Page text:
Partners in crime

Under the scheme on offer, people are invited to pay hefty fines running into the hundreds of thousands of euros in order to ‘regularise’ the situation of property built in outside development zones: i.e., illegally.

Cartoon by Mark Scicluna
Cartoon by Mark Scicluna

It is an old maxim that ‘rules are there to be broken’. Inherent in that proverb is a sense of fatalism: we all know that no amount of law enforcement can possibly eradicate all crime everywhere; so part of us is resigned to the fact a certain amount of illegality is inevitable in every sphere.

There is, however, a significant difference between accepting illegality as inevitable, and condoning that illegality. Governments everywhere are in duty bound to at least try and uphold the rule of law, even if they cannot be expected to succeed in all cases. So an amnesty for illegal development, as Malta’s government now proposes, is tantamount to abdicating responsibility to act as a custodian of the law. Worse still, it makes the government an accessory to crime, in that it will profit from revenue generated directly by illegally-built property.

Under the scheme on offer, people are invited to pay hefty fines running into the hundreds of thousands of euros in order to ‘regularise’ the situation of property built in outside development zones: i.e., illegally. At least 70 villas qualify for compliance, which could possibly bring in just under 50 million euros for the government. 

This proposal is both unwise and dangerous. A planning amnesty creates an automatic injustice against those people who have all along complied with the law. Having played by the rules, such people will be understandably aggrieved when others who have broken the law not only get to see their misdemeanours sanctioned, but are also able to put those sanctioned properties (including ODZ villas) on the market and make a profit… thus literally reversing another maxim, that ‘crime doesn’t pay’. 

Such an approach can only encourage others to break the rules. It reinforces a widely held perception that illegal development is always worth the developer’s while, because there is always a chance it may be sanctioned in future through similar schemes.

This does not bode well in a country where the environment has already suffered greatly at the hands of unscrupulous speculators. Nor does it sit very well with the present government’s promise of ‘meritocracy’. In this case, an amnesty represents the very opposite: it literally rewards the undeserving.

Naturally, one can also understand the dilemma faced by the government on this issue. It is true that past administrations have left a legacy of thousands of pending enforcement orders; and there may even be an argument in favour of addressing hundreds of environmental notices with regard to minor infringements such as the size of internal yards, shafts and other typical (sometimes involuntary) transgressions.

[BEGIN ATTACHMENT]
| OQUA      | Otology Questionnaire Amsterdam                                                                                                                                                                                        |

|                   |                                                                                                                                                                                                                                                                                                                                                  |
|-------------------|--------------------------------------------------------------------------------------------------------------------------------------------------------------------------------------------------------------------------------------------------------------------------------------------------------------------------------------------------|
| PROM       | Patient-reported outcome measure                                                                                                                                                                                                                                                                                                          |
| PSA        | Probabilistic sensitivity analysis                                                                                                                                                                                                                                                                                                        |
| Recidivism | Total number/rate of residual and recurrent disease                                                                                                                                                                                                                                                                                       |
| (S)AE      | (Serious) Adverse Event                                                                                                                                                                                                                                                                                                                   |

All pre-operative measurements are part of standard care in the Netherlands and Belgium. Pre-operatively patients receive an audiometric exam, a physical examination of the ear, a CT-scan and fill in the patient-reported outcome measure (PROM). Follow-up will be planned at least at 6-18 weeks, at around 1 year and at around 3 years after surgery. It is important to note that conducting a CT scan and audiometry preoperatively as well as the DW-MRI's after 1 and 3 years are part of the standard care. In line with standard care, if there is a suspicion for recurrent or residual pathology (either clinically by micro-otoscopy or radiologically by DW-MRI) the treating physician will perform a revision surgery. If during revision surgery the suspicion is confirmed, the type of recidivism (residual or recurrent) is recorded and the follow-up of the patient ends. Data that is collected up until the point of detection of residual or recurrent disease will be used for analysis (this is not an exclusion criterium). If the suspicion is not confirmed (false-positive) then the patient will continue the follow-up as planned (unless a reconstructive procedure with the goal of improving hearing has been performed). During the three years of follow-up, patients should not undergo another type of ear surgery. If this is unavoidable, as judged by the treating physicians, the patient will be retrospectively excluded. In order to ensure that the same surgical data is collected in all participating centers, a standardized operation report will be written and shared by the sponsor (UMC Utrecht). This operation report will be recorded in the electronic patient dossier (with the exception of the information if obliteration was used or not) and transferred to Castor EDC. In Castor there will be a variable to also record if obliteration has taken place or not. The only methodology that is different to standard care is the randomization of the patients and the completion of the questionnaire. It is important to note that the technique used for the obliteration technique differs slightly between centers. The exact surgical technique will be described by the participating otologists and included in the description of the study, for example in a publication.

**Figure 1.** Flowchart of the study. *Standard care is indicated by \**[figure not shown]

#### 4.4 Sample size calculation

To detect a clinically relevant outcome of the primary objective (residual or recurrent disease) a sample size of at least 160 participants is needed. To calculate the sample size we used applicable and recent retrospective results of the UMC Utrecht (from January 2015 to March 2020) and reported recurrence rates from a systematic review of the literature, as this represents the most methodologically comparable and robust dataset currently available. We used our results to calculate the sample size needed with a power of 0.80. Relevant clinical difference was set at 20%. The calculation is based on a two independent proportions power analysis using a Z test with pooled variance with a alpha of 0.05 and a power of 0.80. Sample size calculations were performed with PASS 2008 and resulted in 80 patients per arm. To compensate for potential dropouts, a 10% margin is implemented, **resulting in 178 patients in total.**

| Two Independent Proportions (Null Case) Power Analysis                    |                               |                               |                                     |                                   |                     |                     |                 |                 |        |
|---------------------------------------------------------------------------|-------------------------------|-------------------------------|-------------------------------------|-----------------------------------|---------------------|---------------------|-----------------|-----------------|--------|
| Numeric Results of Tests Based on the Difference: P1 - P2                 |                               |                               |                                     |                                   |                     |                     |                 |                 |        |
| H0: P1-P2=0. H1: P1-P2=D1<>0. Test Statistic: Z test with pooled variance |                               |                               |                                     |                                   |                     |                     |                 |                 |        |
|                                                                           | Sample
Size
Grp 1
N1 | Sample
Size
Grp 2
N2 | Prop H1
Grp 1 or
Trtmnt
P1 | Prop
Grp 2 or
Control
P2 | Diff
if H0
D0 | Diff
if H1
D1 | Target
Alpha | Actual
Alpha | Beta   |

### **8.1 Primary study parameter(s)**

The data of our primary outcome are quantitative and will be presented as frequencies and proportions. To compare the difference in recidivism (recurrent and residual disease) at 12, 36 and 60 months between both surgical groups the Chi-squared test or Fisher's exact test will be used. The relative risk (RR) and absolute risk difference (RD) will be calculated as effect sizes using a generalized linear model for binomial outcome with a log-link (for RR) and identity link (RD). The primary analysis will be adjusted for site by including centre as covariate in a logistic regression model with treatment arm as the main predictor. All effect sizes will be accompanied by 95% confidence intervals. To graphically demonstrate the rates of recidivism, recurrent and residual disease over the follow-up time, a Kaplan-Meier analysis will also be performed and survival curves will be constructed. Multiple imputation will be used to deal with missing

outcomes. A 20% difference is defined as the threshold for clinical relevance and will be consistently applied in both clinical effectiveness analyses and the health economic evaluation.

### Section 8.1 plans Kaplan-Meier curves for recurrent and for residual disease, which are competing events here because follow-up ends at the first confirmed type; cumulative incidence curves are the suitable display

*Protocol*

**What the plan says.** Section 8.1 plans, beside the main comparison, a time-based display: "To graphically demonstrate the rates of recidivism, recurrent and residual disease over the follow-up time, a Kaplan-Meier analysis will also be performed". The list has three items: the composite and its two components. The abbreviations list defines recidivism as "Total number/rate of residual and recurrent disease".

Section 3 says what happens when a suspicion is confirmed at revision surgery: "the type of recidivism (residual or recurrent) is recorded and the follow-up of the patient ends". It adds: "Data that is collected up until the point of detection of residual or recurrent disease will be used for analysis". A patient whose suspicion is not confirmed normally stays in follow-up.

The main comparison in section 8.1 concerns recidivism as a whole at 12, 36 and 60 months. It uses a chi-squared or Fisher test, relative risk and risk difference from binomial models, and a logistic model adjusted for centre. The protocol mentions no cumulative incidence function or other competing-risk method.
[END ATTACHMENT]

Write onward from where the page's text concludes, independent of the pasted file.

But legal remedies are already in place for such cases. Article 91 of the environment planning act empowers the government to halt pending enforcement notices against infringements within development zones and – in a more limited way – in ODZ hamlets. As things stand, owners of such properties can already be protected from pending enforcement notices, without benefiting from the advantages of a permit which would enable them to speculate on illegal property. If these owners want a permit, they can still apply through the normal process… which means that they would have to remove the illegality in question before applying.

There is therefore no need to issue an amnesty to address these issues – unless the amnesty is really just a pretext to regularize ODZ illegalities, and raise revenue in the process. 

Still less is there need for one on this scale. Judging from limited information given out so far, the amnesty applies retroactively to all pre-1994 illegalities, including entire villas built without a permit outside the development zone. Clearly, then, the intention is not limited only to addressing the many minor enforcement notices that have piled up over the years.

On closer scrutiny there are other worrying factors. MEPA has hinted that, while everyone will be able to apply for an amnesty, not everyone will actually benefit from one: with the final decision falling to a purpose-created board. There are no indications of what criteria will be used to discriminate between deserving and undeserving cases. Such discretionary power in the hands of a government-appointed board can be dangerous at the best of times. In cases where hundreds of thousands of euros may hang in the balance, it is almost literally asking for trouble.

Given that the beneficiary of this revenue will be none other than MEPA itself – which currently labours under a deficit – one can predict criticism that the planning authority will now have an interest in granting as many permits as possible.

This is clearly an unsustainable approach to environment planning. A better alternative would be to strengthen the existing enforcement system. Instead, the government appears to be weakening the positive reforms introduced in 2010. One of the key aspects of this reform was that it bars MEPA from sanctioning any development on scheduled and protected sites. Technically, all such development should be demolished. 

Lastly, one must be wary of justifying such an amnesty on the basis of the revenue generated. Governments should not allow themselves to become dependent on monies generated from illegality. Otherwise, they become no better than partners in crime: taking a cut of the proceeds of an illegal offence.

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